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  • emilye.maloney

City Girl Explores Roots: Pt 1

I once attempted to shimmy up an oak trunk that towered over the power lines across the street from the little ranch-style home in which I was raised. My gangly arms couldn’t hold myself up and the textured bark eventually stripped under the weight of my toes. As I slid down, my shirt slid up, and by the time I reached the ground my little belly was rubbed raw.

Mom snipped a leaf from her aloe plant, and smoothed its gel over my wounds. I realize this anecdote would work better if aloe was a tree rather than a succulent shrub (to be a tree, one must be a self-supporting, woody, perennial, single stem capable of growing more than 20 feet from the ground), because then I could be like, “I mean–TREES! The RANGE!! They are big and fun and scary and they can HURT you but oh my GOODness look at their HEALING properties!!” Which, by the way, is all true, just not in this particular example.

The woods behind my house in Maine taught me firsthand about the wild. (My mom put the TV in the garage every summer–I had no choice but to relish in outdoor activities!) I recall so many un-technical learnings from my childhood. I knew which were the best to climb, which ones offered solace from the sun-burned afternoons, which ones lent themselves to jumping into the pile of autumn-colored leaves that I'd just raked up below. I remember how badly I wanted to peel every birch I saw, but tried very hard to heed my mother's warning about how it leaves them vulnerable.

young birch trees often sprout from old birch stumps!

After graduating from college, I fled to NYC, in search of "real" excitement. Two years later, the lesson had been learned. Both excitements are very real, and one, for me, is much more sustainable. I didn't run back to my roots, but I did transplant to Los Angeles, where I could have it all (gridlock AND nature!) When I need to escape, I find water, valleys or Redwoods.

I recall Jackie often running to the ocean when life took too many of her layers too quickly; she liked to remind herself that she was tiny, especially when the world weighed heaviest. Trees have the same capability–whether you consider their size, famed resilience or even just the AGE of some of these things.

As we delve into trees here at Wilderwork Studio, I'm learning as I write. We're side by side, you and me. The process is incredibly technical: Jackie sends me quippy factoids, I simultaneously read, laugh and type furiously into Google's search bar, and you have the joy of reading this incredibly charming regurgitation. If I'm a bird, you're a bird. Now let's get into it.

just a little, unsuspecting acorn, ready to be a great big tree.

Rewind real quick to 360 MILLION years ago. Say hello to the Carboniferous era. (That’s where that common expression “everything’s bigger in Carboniferous” comes from.) SO MUCH good, rich, carbon-saturated dirt got made from mosses and ferns living and dying in the 40 million years prior, that these suckers were really GROWING now.

club moss! so small now!

Take Lepidodendron (“club moss”), for example. 120 feet tall. “Stems” 3 feet in diameter. Pfft. Some gentle perspective, my friend. Before you get attached, please understand that while our beloved Lepidodendron is extinct now, its modern really-great grandkids (Lycopodiopsida) stand at a humble three inches tall (pictured above). Weenies, sure, but indeed we all are.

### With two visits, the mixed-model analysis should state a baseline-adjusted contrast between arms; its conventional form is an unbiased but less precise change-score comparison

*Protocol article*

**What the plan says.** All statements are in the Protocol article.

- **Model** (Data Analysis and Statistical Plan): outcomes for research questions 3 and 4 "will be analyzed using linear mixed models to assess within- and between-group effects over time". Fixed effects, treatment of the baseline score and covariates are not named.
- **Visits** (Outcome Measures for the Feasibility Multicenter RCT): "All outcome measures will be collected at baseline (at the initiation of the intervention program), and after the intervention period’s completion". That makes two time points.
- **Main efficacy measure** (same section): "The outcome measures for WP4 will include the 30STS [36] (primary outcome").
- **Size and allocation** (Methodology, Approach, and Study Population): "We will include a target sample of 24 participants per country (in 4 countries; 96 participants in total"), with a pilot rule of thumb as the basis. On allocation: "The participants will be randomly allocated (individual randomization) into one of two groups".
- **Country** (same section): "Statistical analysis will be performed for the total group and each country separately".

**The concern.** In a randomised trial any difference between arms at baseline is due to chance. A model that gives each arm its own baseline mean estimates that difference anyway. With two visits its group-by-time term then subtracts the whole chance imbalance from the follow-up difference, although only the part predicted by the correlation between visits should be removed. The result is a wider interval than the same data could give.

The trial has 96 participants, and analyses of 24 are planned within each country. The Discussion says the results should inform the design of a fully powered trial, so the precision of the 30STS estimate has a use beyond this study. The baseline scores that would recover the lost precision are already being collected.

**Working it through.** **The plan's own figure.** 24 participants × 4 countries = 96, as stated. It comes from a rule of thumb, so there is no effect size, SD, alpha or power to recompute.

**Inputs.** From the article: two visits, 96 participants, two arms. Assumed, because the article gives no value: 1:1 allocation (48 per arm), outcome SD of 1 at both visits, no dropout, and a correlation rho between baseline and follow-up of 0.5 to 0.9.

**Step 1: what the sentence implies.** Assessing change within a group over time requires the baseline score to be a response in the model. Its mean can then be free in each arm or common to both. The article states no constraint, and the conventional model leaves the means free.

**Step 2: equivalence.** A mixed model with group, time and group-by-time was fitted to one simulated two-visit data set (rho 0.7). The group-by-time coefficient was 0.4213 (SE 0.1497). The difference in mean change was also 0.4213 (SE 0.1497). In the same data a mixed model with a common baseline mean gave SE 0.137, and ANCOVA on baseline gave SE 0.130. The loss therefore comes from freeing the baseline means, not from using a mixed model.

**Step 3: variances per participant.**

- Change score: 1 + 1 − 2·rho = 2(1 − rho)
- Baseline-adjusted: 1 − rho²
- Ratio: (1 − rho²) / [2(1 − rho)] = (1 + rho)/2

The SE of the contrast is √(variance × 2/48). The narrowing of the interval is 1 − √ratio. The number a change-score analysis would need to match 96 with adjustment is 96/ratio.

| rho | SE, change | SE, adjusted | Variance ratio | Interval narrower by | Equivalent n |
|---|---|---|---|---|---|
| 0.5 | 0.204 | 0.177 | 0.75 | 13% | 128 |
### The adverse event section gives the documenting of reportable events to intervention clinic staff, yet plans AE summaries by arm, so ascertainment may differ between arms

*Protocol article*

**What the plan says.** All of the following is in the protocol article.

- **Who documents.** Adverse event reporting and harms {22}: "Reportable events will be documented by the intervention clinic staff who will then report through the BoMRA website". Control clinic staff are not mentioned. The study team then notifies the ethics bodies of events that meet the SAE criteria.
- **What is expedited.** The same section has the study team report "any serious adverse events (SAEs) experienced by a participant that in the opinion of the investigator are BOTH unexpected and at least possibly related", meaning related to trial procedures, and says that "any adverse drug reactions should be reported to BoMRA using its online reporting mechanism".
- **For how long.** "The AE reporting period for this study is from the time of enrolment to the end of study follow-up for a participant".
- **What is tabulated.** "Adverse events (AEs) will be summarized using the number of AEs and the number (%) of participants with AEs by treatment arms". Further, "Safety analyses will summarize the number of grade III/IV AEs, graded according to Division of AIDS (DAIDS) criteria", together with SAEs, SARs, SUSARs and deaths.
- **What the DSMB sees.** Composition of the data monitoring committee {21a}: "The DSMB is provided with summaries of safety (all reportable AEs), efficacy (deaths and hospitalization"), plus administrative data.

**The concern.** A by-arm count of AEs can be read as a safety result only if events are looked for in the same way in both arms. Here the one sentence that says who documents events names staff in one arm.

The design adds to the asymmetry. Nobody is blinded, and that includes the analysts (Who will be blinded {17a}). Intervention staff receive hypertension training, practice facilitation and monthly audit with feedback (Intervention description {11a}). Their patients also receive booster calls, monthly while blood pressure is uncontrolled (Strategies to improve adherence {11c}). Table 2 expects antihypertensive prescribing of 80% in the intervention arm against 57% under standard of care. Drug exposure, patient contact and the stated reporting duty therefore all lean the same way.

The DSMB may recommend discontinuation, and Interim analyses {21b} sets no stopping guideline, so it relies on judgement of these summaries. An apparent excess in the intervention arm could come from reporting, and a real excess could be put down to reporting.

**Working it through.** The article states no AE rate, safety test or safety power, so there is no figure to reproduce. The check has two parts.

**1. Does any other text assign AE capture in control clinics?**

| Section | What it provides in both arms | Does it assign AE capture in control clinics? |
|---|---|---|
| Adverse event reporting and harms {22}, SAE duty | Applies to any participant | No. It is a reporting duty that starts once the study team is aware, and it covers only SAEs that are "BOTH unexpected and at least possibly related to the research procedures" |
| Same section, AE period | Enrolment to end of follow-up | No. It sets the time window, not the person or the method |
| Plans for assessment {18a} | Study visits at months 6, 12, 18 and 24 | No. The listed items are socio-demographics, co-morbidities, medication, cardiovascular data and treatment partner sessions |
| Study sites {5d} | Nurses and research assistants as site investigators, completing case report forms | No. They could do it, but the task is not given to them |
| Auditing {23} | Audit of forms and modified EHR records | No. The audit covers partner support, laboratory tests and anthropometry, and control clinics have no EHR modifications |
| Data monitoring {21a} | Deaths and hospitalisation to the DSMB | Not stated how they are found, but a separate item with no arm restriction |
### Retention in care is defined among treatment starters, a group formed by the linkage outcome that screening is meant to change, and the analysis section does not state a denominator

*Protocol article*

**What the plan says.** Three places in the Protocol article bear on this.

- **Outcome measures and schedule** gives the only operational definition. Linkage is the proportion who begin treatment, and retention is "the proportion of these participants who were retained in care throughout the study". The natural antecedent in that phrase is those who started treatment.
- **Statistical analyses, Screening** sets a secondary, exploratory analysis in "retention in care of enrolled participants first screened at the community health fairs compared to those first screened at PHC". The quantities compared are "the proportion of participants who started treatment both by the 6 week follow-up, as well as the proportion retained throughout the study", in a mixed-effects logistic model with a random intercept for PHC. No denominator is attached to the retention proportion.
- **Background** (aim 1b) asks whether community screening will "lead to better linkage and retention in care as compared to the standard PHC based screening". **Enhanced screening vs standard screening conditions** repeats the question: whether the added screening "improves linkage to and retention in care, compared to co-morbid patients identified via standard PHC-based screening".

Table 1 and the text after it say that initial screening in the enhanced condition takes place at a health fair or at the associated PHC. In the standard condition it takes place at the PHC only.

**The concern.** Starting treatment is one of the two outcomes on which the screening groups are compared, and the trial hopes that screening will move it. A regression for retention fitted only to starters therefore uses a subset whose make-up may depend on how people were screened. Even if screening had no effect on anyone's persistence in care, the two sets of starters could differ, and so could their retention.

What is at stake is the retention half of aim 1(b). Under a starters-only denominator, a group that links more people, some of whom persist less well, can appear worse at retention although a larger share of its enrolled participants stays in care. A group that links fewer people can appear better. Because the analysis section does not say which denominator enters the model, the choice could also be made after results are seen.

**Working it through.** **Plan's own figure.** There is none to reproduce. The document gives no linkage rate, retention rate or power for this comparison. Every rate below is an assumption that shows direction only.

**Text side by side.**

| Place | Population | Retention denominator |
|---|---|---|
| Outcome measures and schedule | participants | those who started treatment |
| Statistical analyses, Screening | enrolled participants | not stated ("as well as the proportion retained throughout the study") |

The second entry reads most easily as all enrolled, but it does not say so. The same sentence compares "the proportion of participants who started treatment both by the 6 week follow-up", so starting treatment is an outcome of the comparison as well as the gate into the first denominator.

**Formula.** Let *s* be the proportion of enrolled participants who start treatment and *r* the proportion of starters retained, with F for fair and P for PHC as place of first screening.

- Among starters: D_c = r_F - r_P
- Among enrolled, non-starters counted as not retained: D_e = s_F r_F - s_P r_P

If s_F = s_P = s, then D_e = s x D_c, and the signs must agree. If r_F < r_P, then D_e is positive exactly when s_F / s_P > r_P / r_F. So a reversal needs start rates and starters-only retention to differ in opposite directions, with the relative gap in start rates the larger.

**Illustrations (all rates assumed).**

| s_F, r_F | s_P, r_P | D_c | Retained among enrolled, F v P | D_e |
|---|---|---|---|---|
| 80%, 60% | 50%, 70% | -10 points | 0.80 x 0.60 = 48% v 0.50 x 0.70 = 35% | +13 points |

a Pine surviving on sand and rock in New Mexico

What did manage to stay pretty tall after emerging in the Carboniferous period is our known-and-loved conifer (cone-bearing!). Contrary to conifer belief, trees aren't necessarily deciduous (leaves fall off, seasonally) OR conifers. Most conifers retain their needles, sure, but deciduous conifers exist and from here on out they WILL be recognized!

FUN FACT: The oldest tree on Earth is a Spruce called Old Tjikko (she lives in Sweden) and

just turned 9 thousand five hundred and 50 years old (we think). Hope you didn’t miss her birthday again–what are you even USING Facebook for at this point?

still in New Mexico: sand erosion reveals what was once hidden under ground!

Here's a little sum'n for my ladies and learners who want to impress their plant-forward (or otherwise) peers. A little throwback, if you will. Convergent evolution. Remember? You learned this in elementary school, then perhaps again in more detail during some college-level biology elective that you took for the easy credit but discovered a week in that it would actually require EFFORT and STUDYING and now you can't drop because the material fascinates you to your very CORE? Convergent evolution is when UNRELATED species evolve toward the SAME answer to the SAME problem. A bunch of growing things needed to find more light so they had to grow taller. To grow taller they had to grow stronger (woody stems). Boom. A buncha TREES.

Convergent evolution is humbling, really. I mean, we all have needs and overall, they aren't so different from one another. Maybe you'll take this little slap of science and turn it into a little more compassion for your neighbor, who is probably doing their best to fulfill these needs in their own special way. I said maybe!

Trees are powerful (get what they want). They’re strong (have no problem serving as a bear's back scratcher). They have incredible range (Scarlett Johansson could never). And, they have been around for millions of years and managed not to destroy their habitat. Maybe it's time we start taking notes. (Please get your notebooks ready for next time.)

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